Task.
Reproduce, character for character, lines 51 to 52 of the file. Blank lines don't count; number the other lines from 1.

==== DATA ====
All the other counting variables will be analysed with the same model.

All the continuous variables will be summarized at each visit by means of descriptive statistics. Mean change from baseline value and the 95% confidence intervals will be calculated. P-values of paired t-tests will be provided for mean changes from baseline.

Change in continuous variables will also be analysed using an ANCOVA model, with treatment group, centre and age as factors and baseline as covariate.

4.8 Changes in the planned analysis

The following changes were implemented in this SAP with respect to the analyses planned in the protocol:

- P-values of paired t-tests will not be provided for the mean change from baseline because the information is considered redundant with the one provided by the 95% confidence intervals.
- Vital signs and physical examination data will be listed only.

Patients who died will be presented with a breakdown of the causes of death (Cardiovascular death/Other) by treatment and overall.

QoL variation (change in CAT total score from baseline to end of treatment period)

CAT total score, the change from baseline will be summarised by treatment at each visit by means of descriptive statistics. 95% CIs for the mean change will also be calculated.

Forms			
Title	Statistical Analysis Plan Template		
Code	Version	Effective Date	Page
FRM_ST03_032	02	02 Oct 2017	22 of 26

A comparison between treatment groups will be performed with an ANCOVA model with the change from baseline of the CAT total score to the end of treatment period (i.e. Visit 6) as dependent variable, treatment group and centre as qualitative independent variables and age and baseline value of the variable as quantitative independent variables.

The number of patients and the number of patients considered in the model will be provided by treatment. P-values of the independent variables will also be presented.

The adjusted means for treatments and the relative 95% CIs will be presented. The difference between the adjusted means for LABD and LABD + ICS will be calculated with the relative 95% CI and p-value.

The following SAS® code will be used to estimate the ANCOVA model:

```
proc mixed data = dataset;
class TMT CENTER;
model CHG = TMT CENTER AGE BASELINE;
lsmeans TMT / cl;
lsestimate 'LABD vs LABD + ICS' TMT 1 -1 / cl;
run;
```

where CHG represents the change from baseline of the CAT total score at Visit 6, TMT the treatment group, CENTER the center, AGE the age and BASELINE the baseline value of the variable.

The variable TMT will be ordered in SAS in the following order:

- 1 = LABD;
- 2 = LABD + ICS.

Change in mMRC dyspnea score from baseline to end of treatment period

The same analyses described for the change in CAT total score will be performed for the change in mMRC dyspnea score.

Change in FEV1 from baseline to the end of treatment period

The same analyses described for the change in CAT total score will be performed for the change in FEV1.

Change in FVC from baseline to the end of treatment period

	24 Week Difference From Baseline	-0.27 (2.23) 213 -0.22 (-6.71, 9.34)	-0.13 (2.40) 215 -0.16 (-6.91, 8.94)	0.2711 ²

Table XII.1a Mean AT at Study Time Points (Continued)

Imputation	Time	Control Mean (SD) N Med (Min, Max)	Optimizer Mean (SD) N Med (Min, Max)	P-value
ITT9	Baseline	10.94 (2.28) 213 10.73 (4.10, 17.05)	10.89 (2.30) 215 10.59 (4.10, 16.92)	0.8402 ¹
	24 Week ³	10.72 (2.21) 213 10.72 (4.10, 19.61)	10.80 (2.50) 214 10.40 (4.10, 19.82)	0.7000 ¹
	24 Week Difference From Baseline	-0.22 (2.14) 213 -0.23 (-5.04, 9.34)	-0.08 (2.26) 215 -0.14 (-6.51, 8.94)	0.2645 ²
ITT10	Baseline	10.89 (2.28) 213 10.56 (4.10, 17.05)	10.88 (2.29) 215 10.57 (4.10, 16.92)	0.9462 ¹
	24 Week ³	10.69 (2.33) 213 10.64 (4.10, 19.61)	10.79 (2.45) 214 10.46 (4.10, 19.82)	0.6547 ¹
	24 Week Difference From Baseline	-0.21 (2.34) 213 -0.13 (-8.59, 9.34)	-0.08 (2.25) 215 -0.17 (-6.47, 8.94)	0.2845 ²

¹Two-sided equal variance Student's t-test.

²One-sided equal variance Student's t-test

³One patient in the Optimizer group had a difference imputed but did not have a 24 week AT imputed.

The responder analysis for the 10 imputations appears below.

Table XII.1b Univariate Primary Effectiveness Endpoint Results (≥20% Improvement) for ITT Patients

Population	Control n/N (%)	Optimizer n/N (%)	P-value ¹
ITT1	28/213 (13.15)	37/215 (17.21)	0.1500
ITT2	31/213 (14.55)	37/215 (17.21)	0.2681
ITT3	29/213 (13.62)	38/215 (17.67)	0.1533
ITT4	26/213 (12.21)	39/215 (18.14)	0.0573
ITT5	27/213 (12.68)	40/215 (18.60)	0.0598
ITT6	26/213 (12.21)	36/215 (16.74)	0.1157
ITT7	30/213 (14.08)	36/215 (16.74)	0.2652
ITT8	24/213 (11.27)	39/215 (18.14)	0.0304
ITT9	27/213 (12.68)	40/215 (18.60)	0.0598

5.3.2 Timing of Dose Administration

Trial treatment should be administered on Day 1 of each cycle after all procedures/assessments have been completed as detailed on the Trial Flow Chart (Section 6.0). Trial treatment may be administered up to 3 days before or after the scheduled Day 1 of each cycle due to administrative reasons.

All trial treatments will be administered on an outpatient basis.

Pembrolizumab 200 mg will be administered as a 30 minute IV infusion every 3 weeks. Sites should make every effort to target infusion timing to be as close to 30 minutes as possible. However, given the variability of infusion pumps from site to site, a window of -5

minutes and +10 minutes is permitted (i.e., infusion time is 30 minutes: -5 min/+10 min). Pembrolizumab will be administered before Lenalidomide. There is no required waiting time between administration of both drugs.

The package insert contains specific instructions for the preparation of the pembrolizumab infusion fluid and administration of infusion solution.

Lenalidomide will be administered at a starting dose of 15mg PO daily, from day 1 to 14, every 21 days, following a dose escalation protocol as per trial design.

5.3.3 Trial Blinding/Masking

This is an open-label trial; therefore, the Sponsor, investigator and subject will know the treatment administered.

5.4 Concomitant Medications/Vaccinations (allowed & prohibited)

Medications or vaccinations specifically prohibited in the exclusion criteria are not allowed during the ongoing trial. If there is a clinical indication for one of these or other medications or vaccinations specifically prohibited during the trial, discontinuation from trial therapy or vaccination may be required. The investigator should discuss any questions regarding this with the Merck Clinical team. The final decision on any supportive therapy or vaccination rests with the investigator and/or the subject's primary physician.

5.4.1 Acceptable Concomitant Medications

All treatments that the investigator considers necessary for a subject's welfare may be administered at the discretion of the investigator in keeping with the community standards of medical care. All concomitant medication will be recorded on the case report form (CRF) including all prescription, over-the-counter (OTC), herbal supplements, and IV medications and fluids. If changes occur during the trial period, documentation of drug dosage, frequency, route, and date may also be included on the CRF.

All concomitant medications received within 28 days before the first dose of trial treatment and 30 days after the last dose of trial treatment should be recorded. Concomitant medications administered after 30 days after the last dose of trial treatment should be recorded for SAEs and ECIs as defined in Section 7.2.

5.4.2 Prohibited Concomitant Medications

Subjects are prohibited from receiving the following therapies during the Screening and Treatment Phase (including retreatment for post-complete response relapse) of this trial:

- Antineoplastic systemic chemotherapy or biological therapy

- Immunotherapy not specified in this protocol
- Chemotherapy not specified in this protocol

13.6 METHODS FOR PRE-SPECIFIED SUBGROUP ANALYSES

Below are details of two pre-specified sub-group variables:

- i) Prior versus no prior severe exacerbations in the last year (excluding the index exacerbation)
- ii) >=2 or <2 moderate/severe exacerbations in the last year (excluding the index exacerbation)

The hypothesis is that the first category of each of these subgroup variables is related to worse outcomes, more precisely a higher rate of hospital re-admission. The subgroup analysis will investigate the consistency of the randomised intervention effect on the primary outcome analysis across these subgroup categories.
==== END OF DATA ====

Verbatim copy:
ITT1	28/213 (13.15)	37/215 (17.21)	0.1500
ITT2	31/213 (14.55)	37/215 (17.21)	0.2681